Beautiful Carmen Colson and her ironworker husband Wayne are placed in the Federal Witness Protection program after witnessing an "incident". Thinking they are at last safe, they are targeted by an experienced hit man and a psychopathic young upstart killer. The ensuing struggle will test Carmen to the limit.
In New York City's Harlem circa 1987, an overweight, abused, illiterate teen who is pregnant with her second child is invited to enroll in an alternative school in hopes that her life can head in a new direction.
Mikey and Rose are professional assassins. They are also lovers, and once upon a time Rose also knew Mikey's father. During an elaborate hit job for a malicious gangster, Rose fails to kill the main target, the gangster's pregnant girlfriend. Instead, she delivers her baby and convinces Mikey to help her protect them both. As Rose weakens from cancer, Mikey becomes breadwinner for this unusual family. But tranquility will not last. Written by
Peter Brandt Nielsen
Just after Macy Gray's character talks to Dorff's character outside his mansion, she gets in the car and shuts the door. In the next shot, she shuts the car door again, despite it already being closed. See more »
[after shooting two people]
Eddie, what'd I tell you about talking when I'm fucking, huh?
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In Memory of My Uncle Reggie (1942-2005) See more »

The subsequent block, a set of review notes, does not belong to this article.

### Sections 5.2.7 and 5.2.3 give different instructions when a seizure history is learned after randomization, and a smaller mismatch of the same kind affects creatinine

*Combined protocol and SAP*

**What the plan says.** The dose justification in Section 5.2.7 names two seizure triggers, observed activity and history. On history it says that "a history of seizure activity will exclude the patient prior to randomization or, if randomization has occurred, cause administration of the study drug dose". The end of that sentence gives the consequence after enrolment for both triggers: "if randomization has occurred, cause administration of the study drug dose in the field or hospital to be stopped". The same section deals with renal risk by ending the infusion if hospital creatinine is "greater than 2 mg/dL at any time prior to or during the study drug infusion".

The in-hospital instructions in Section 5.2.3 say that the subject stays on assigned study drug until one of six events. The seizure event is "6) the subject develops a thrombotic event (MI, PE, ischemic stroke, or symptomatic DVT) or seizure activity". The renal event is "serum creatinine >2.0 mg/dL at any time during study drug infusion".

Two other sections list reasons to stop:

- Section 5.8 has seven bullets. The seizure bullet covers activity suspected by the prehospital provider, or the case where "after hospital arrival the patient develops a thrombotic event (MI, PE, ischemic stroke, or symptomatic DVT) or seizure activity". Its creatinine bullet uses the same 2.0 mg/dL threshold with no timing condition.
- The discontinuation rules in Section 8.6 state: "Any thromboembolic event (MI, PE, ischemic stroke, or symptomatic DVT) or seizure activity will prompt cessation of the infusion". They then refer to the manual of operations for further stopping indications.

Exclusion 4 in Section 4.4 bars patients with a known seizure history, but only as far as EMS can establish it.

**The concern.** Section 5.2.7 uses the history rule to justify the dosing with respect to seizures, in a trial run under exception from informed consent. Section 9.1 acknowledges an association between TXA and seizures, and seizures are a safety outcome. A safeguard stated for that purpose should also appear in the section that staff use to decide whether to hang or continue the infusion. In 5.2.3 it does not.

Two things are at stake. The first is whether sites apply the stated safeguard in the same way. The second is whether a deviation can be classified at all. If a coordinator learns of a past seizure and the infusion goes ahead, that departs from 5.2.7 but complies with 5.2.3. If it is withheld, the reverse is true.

Breaking conventional rules, Shadowboxer is dark, sexy, and very violent. On many levels the movie is uncomfortable to watch. All of the characters are flawed and the brazen sexuality and raw emotional performances, by a superb cast, is hard to watch at times. This is no popcorn movie but a thesis on age, sex, family, and violence. The direction was a little heavy handed, and in some scenes, it overshadowed the actors. Expect to see more in the future from Mo'nique in her break out role; and Macy Gray, as usual, was entertaining to watch. Cuba Gooding Jr, looking not much older than he was in the "Show me the money" days in his Oscar winning performance in Jerry Maguire, is superb. In fact, I think that his is an important role in the history of film. A black man as an object of sexual desire by an older white woman certainly breaks the norms. Their intimate relationship will test your own beliefs on age and race. But by the time you figure out where you stand, another scene will give you reason to pause and think. And I guess that's what I like most about the film--being forced to confront issues I rarely think about and being entertained at the same time.
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